The place where Power BI’s cohesion is most obvious is certainly its’ dashboard. When talking about Power BI’s dashboard, we are talking about a single page that contains all of the users’ reports told through visualizations containing only the most important information from that report. These reports – sometimes referred to as stories – are called tiles and are pinned to the dashboard from reports. Tiles not only come from reports (each of which is based on one dataset) but also lead to them – meaning we can view the dashboard as a sort of entryway into the reports created by the user. Entire report pages can also be pinned to the dashboards in form of one tile. What this means for data analysts is that the second they log into Power BI, they are greeted by real-time visualizations leading them to all their existing reports, cutting down on time and effort usually needed to toggle between multiple reports and apps. To add to the usage of dashboards, you can also share dashboards with your colleagues to get a second opinion or a helping hand with your reports.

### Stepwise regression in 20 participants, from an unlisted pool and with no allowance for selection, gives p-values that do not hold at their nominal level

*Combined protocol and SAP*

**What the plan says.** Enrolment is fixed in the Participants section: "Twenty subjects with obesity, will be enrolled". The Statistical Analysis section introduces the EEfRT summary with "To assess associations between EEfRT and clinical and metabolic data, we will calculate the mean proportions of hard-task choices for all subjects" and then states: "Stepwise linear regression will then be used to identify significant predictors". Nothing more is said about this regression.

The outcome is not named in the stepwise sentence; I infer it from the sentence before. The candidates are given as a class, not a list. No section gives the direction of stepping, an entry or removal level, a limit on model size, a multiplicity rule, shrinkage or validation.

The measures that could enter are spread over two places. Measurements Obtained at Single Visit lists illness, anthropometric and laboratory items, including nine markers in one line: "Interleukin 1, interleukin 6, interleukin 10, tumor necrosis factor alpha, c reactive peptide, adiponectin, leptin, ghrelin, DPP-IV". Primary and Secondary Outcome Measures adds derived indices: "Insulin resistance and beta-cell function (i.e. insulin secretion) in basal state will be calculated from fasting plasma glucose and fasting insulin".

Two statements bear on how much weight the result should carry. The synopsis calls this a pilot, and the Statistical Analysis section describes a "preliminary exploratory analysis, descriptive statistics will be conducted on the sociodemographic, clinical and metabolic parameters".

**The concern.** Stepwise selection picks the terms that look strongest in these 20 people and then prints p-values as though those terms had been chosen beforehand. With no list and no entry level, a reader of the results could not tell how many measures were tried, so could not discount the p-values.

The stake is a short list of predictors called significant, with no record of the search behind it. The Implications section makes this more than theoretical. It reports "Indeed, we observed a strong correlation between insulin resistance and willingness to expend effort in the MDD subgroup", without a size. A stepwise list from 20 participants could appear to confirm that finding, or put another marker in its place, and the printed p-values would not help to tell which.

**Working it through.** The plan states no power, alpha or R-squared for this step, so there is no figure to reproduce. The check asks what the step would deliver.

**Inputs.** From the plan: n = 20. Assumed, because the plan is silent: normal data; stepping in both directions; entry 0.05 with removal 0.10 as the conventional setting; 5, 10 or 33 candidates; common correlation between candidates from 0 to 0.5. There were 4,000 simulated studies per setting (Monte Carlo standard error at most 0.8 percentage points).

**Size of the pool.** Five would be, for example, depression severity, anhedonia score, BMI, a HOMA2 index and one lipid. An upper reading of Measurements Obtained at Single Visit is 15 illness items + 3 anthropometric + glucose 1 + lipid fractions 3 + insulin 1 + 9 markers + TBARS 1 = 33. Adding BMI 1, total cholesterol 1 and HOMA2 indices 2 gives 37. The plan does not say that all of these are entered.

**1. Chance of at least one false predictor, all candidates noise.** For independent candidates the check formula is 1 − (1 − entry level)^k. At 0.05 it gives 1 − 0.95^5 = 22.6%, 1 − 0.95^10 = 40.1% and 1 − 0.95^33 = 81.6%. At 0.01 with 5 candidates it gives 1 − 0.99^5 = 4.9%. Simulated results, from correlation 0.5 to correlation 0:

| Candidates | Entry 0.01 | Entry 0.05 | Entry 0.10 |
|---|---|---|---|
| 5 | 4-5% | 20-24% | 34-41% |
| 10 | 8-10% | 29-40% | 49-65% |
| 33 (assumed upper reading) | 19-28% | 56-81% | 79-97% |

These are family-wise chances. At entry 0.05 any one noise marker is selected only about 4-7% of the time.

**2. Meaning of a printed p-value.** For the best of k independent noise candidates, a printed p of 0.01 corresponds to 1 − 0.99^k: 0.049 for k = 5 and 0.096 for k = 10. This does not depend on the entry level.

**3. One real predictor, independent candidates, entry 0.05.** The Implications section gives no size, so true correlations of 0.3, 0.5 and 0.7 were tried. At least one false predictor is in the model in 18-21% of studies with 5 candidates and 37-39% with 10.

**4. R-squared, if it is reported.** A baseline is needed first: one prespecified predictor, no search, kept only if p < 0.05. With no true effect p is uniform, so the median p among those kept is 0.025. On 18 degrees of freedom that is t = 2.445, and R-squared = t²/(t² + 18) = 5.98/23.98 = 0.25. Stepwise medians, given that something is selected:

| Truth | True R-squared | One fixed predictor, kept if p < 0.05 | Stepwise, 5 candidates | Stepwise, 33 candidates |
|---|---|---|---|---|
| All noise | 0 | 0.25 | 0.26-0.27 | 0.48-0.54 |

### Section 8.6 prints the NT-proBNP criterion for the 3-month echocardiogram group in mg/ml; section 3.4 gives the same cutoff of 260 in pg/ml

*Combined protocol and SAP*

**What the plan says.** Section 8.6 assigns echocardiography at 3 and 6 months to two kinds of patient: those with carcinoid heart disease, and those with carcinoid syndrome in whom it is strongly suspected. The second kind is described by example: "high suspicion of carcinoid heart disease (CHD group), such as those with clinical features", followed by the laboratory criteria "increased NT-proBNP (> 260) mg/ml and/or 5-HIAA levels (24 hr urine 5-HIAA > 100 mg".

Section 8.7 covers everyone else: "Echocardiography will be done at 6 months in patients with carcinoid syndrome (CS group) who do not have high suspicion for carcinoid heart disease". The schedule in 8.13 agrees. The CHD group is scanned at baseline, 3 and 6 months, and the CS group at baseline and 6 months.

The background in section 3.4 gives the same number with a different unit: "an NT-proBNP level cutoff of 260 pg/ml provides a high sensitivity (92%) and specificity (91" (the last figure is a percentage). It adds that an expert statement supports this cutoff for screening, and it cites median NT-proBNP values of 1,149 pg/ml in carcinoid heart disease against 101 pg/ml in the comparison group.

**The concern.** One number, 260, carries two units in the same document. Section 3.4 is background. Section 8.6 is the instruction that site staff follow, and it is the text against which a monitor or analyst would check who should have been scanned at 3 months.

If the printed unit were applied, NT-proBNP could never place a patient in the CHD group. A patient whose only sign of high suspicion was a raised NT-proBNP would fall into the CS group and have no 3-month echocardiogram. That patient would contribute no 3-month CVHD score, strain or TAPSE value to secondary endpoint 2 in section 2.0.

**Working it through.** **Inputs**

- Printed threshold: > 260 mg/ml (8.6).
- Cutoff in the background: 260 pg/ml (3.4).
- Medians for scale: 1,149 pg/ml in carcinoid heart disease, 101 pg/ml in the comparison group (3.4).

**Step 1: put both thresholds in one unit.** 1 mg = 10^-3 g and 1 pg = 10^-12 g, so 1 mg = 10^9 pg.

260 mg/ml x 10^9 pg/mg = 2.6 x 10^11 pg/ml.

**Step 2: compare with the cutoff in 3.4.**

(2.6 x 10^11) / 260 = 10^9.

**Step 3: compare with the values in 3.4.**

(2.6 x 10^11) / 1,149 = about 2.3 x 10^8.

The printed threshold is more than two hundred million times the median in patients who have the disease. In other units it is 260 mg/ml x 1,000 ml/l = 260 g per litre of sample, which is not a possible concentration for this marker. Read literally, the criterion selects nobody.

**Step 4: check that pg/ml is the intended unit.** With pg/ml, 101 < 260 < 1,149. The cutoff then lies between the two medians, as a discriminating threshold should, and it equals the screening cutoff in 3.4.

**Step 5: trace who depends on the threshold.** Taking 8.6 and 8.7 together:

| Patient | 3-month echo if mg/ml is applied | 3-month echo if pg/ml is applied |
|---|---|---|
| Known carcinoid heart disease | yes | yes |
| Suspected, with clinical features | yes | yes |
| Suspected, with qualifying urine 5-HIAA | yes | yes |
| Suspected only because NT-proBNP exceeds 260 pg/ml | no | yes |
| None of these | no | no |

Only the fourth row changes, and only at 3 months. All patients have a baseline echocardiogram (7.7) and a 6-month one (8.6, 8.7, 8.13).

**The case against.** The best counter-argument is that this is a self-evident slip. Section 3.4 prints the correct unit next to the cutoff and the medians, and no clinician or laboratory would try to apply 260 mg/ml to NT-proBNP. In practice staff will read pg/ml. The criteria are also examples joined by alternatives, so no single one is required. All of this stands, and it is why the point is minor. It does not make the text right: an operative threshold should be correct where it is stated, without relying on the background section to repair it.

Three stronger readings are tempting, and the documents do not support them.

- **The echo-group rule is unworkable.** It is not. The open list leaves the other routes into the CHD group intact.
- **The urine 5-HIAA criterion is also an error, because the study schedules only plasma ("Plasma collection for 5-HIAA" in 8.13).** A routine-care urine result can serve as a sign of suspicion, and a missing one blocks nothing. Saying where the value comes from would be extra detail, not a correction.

An important feature in creating data analytics reports is precision. Users need to be able to pinpoint exact data useful for its organization and analyze it in the most efficient way possible. Also useful in providing precise information in data analytics is real time provided by Power BI’s dashboard. The use of these tools allows users to precisely create, share, and manage their reports, helping their organization to achieve optimal results through data analysis.